Want more Brachiosaurus? Tune in next week. Here’s that registration link again. I hope to see you there!

What a dream I had!

January 31, 2021

Oh, hey, so you know how the most tedious thing you can ever hear is someone recounting one of their dreams? I want to tell you about a dream I had last night.

Brian Curtice’s grandfather was in a position of authority to express condemnation of a group of people who had lost the electronic archives of the Daily Telegraph, but declined to do so. So I became part of a woke mob that went to Curtice’s house to express our displeasure to him. I got distracted by an outbuilding when we arrived, went in, and found that it contained the Sonorosaurus type material, which for some reason included two really nice scapulocoracoids. At that point my Index Data colleague Wayne (also part of the woke mob) wandered in and I expressed to him that I was having second thoughts about this whole protest and that my first concern now was protecting the holotype against the more indiscriminate members of the mob. But I kept thinking to myself “Why is this material even here? If anything, it should be in an outbuilding at Kevin Ratkevic’s house.” Then Wayne and I spotted a bunch of computer monitors running software that Curtice had written earlier in his life, and it became apparent that he was the creator of a Commodore 64 adventure game called Pilgrim for which the publishers had ripped off an 8×8 old-English-style character set that I had used in a game I’d published with them.

Ratkevic (1988:figure 4).Lower hind limb including tibia, fibula, and nearly complete left pes of Sonorasaurus thompsoni holotype ASDM 500. Elements found associated but not articulated. Entire assembled length 137 cm. Photo by Jeanne Broome.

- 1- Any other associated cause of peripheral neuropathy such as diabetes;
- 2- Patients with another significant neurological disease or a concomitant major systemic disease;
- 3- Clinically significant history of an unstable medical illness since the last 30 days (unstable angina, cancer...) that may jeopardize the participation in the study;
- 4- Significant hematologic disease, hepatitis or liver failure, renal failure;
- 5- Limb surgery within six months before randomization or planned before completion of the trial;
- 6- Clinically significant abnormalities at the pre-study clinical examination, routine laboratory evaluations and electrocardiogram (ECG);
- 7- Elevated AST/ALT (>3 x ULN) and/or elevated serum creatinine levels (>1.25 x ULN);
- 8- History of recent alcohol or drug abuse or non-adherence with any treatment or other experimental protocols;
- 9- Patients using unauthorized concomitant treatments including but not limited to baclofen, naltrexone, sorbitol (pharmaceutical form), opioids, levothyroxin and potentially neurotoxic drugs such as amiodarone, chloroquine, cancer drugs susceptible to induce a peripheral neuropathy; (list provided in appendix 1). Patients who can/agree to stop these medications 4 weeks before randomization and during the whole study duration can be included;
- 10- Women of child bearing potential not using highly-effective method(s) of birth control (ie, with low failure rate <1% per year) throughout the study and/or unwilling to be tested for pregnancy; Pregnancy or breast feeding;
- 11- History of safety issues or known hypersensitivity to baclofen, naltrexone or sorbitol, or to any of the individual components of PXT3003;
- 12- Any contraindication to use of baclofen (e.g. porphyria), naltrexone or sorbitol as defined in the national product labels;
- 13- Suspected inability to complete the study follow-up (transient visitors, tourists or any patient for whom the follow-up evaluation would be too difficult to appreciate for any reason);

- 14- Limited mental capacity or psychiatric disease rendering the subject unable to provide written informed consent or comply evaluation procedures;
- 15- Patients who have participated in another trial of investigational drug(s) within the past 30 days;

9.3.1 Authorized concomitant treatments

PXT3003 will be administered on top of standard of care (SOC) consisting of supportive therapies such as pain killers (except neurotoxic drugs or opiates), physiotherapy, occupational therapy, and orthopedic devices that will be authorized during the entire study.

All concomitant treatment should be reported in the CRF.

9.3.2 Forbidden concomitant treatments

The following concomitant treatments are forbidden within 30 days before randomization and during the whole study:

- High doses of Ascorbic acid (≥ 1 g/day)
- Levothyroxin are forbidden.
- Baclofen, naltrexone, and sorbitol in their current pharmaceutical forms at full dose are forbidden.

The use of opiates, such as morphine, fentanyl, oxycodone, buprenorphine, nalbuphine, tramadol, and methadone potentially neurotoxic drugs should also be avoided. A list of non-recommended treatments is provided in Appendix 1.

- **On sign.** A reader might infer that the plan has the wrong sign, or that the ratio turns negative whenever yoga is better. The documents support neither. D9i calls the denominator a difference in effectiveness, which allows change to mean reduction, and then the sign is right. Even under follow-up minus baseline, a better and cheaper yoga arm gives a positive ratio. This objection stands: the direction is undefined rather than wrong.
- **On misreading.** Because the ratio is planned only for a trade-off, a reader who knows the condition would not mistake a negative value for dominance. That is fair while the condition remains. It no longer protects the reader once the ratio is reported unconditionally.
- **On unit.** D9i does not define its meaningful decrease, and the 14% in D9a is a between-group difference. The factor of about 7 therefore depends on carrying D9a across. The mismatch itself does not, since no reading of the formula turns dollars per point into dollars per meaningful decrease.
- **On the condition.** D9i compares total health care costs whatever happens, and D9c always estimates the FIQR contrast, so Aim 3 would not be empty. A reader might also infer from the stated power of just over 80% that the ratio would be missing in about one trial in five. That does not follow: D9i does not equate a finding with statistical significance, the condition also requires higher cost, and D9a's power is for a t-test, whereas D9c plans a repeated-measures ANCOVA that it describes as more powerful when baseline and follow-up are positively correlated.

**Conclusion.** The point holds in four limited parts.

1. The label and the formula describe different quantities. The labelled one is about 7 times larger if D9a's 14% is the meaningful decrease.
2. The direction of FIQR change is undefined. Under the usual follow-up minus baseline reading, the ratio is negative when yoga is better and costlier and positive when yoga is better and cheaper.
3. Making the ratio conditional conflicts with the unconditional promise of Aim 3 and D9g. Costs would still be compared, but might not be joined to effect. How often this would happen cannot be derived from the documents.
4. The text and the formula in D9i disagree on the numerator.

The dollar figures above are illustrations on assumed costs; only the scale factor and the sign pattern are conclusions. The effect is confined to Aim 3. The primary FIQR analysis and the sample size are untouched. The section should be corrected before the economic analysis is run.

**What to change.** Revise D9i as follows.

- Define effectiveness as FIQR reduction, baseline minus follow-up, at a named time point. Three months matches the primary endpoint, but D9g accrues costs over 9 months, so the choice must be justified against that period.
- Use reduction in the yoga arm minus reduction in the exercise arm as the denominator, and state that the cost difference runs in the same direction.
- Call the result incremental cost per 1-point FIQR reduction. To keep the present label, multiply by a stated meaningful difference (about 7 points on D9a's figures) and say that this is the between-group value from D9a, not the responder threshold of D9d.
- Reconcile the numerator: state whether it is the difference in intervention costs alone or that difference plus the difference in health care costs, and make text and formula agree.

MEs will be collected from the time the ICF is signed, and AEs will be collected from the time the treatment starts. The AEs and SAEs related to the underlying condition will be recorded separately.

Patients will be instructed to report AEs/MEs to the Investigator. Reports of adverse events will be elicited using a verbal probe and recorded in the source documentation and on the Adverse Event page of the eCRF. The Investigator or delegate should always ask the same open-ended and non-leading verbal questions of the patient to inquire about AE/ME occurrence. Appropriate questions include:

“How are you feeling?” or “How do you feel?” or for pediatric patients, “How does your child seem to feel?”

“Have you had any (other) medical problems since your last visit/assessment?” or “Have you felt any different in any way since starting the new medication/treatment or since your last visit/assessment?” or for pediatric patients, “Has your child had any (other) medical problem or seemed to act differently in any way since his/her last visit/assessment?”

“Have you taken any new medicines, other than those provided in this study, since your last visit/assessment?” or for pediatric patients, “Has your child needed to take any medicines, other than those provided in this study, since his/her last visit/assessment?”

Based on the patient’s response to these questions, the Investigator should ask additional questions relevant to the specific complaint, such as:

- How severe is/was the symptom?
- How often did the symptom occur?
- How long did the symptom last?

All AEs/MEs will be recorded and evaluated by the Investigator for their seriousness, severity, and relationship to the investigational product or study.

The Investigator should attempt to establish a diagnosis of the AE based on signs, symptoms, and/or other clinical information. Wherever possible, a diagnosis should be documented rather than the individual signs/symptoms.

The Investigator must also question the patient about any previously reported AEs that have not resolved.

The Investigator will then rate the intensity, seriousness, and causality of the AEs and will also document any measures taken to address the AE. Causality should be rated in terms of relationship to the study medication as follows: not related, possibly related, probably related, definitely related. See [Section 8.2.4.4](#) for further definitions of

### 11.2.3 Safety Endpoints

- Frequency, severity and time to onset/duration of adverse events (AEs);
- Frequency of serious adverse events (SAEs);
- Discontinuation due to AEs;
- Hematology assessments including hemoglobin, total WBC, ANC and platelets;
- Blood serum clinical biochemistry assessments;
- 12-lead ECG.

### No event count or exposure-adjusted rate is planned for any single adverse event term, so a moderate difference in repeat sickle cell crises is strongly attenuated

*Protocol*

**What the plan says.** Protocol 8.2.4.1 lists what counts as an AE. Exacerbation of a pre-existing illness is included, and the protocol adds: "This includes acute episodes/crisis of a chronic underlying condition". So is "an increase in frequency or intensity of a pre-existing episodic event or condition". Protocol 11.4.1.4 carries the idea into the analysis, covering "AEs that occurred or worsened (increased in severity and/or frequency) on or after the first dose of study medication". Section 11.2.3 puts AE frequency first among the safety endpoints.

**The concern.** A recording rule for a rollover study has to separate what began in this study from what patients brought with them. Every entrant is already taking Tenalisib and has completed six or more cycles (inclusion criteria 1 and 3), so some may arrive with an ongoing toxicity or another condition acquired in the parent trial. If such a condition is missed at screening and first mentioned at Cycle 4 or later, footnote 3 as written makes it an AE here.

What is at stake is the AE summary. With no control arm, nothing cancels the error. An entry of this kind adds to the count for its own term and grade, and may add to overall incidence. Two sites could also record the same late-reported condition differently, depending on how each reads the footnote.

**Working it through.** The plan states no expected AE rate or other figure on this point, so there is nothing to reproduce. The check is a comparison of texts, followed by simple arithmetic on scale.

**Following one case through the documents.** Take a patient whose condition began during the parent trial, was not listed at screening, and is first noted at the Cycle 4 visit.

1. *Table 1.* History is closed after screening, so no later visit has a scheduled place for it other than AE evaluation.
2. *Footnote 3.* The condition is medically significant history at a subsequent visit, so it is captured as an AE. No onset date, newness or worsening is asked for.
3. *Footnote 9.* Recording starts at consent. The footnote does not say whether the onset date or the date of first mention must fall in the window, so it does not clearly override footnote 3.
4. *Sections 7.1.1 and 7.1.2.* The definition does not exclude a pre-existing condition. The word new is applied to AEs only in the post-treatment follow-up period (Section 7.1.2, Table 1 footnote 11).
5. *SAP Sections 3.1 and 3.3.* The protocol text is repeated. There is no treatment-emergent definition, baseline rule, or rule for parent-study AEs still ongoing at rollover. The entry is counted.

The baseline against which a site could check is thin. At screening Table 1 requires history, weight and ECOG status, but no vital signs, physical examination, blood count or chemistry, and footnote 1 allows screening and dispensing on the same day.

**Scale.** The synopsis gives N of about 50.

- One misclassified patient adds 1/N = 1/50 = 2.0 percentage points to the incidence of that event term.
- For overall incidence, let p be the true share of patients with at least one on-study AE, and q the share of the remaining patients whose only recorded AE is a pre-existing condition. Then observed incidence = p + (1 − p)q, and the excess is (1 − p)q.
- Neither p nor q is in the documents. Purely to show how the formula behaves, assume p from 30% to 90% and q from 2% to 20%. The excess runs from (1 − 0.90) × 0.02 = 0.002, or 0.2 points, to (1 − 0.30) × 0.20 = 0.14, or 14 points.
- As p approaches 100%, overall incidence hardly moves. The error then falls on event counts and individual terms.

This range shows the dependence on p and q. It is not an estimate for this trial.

So. I never remember dreams in this kind of detail. The fact that I did on this on occasion is strange to me — but then, these are strange times. A quick run-down of what is and isn’t true:

  • So far as I know, the Daily Telegraph archives have not been lost.
  • Brian Curtice is a sauropod palaeontologist, maybe best known for his work reassessing Jensen’s Dry Mesa sauropods (e.g. Curtice et al. 1996, Curtice and Stadtman 2001); I have no idea if he has a grandfather and whether he has any involvement with archives.
  • I do not know where Brian lives, or whether he has any fossils at his house. I highly doubt he has holotypes.
  • The holotype of Sonorasaurus does not include any shoulder-girdle material, but it was indeed described by Ratkevich (1988) — but Ron, not Kevin.
  • There really was a Commodore 64 adventure game called Pilgrim, published by CRL, and they really did re-use — without my permission — the character set I had defined in The Causes of Chaos, which I had published with them not long before.
  • But Pilgrim was by Rod Pike, and I very highly doubt that Brian Curtice, even if he was a C64 programmer in the early-mid 90s, ever published any games with a UK-based software house.

Matt’s response when I told him about this dream:

Just got to the scapulocoracoids and LLOL
“my first concern now was protecting the holotype against the more indiscriminate members of the mob.” LLOL x infinity
Well, I gotta tell you, that was a ride.
Jurassic-Park-style, through your hindbrain.
It had everything!
Woke mobs, holotypes, old school adventure games, intellectual property (at the start and at the end)
lost archives
this is so specific in so many weirdly-specialized areas that whole schools may spring up to interpret it. You might accidentally found a new religion.

All right, folks: interpret for me!

References

  • Curtice, Brian D., Kenneth L. Stadtman and Linda J. Curtice. 1996. A reassessment of Ultrasauros macintoshi (Jensen, 1985). The continental Jurassic (M. Morales, ed.): Museum of Northern Arizona Bulletin 60:87–95.
  • Curtice, Brian D. and Kenneth L. Stadtman. 2001. The demise of Dystylosaurus edwini and a revision of Supersaurus vivianae. Western Association of Vertebrate Paleontologists and Mesa Southwest Museum and Southwest Paleontologists Symposium, Bulletin 8:33–40.
  • Ratkevich, Ron. 1998. New Cretaceous brachiosaurid dinosaur, Sonorasaurus thompsoni gen et sp. nov, from Arizona. Journal of the Arizona-Nevada Academy of Science 31:71–82.

These things just catch my eye, I can’t help it.